By Savannah Swix
Entirely East Lansing
On March 17, the East Lansing City Council agreed to a resolution recognizing March 30 to April 3 as Mental Health Awareness Week in partnership with the Associated Students of Michigan State University.
Community Liaison Bryn Williams and Chief of Staff Kiran Samra represented the undergraduate student government association at Tuesday night’s city council meeting. The duo shared their ideas for the event with a multimedia presentation.
“To bring it to the forefront in the East Lansing community means a lot to me,” said Williams. “I know it’s going to be helping people down the line in terms of getting help if they need it and getting it spread throughout the community is just another way we can bridge the gap between the two sides of Grand River.”
The presentation listed these goals of Mental Health Awareness Week:
– Promote awareness throughout the community.
– Release the stigma about mental health.
– Unify efforts to address mental health.
– Provide the framework for years to come.
This year will be the second time that the student organization has planned the event, however, it’s the first time it has formally invited the participation of the city.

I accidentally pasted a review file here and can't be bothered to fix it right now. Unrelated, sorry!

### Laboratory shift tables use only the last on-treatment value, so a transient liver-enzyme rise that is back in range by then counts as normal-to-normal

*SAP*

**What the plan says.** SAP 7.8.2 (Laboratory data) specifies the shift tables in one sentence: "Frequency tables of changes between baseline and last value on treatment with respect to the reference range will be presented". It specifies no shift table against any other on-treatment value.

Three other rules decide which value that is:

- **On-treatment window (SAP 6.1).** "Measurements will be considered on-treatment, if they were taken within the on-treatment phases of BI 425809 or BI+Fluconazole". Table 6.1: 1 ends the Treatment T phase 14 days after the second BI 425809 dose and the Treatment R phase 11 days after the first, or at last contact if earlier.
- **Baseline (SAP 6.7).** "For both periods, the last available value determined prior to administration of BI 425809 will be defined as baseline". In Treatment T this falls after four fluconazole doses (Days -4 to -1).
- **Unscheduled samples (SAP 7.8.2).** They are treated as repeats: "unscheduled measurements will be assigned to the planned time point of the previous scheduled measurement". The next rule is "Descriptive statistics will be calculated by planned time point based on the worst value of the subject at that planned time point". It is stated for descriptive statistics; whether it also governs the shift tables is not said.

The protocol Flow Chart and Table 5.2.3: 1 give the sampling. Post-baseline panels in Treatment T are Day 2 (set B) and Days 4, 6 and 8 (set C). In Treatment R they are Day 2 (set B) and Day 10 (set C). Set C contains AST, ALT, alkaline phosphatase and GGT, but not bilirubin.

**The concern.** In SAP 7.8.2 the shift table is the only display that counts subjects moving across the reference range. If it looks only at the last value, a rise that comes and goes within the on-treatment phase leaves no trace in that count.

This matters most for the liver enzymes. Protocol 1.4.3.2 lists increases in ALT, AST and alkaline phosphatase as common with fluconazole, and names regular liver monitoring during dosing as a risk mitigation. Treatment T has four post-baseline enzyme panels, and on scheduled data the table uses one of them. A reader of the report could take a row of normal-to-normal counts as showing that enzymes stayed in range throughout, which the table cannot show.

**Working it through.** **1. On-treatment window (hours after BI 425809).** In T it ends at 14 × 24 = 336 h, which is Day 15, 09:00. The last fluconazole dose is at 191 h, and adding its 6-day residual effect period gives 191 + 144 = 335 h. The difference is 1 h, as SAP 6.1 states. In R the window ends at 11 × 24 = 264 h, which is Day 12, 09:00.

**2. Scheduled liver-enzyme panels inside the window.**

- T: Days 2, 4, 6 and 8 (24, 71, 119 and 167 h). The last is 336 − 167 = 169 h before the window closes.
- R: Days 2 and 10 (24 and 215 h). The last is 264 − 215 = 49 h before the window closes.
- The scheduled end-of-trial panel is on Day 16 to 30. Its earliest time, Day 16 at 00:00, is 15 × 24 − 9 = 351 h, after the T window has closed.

“We are continuing to find new ways to expand the week to grow its success,” Samra wrote in an email. “Last year, as well as this year, we are working with many other student groups to bring more ideas and foster more collaboration throughout campus.”
Williams and Samra reviewed the week’s agenda and scheduled activities including yoga, Zumba, a nap at Michigan State University’s Abrams Planetarium and more.
Mayor Nathan Triplett, Mayor Pro Tem Diane Goddeeris and Councilwoman Kathleen Boyle received the presentation.
“We’ve done breast cancer awareness, we’ve done this and I think the more we bring out health issues to the average citizen, then they start talking, and talking really helps others,” said Goddeeris. “(The Associated Students of Michigan State University) has kicked in on mental health awareness in a way that’s never been done before and I say it’s a really positive impact.”
Williams said that gaining the support of the City of East Lansing for Mental Health Awareness Week is only the foundation for how the student organization intends to continue to grow the event.
“Being able to get the city’s involvement means the world both to the organization and to me personally,” said Williams. “We’re only going to expand from here, there’s no chance of us ever shrinking this event down. It’s just a matter of making it more efficient, streamlining our efforts and making it as expansive as possible.”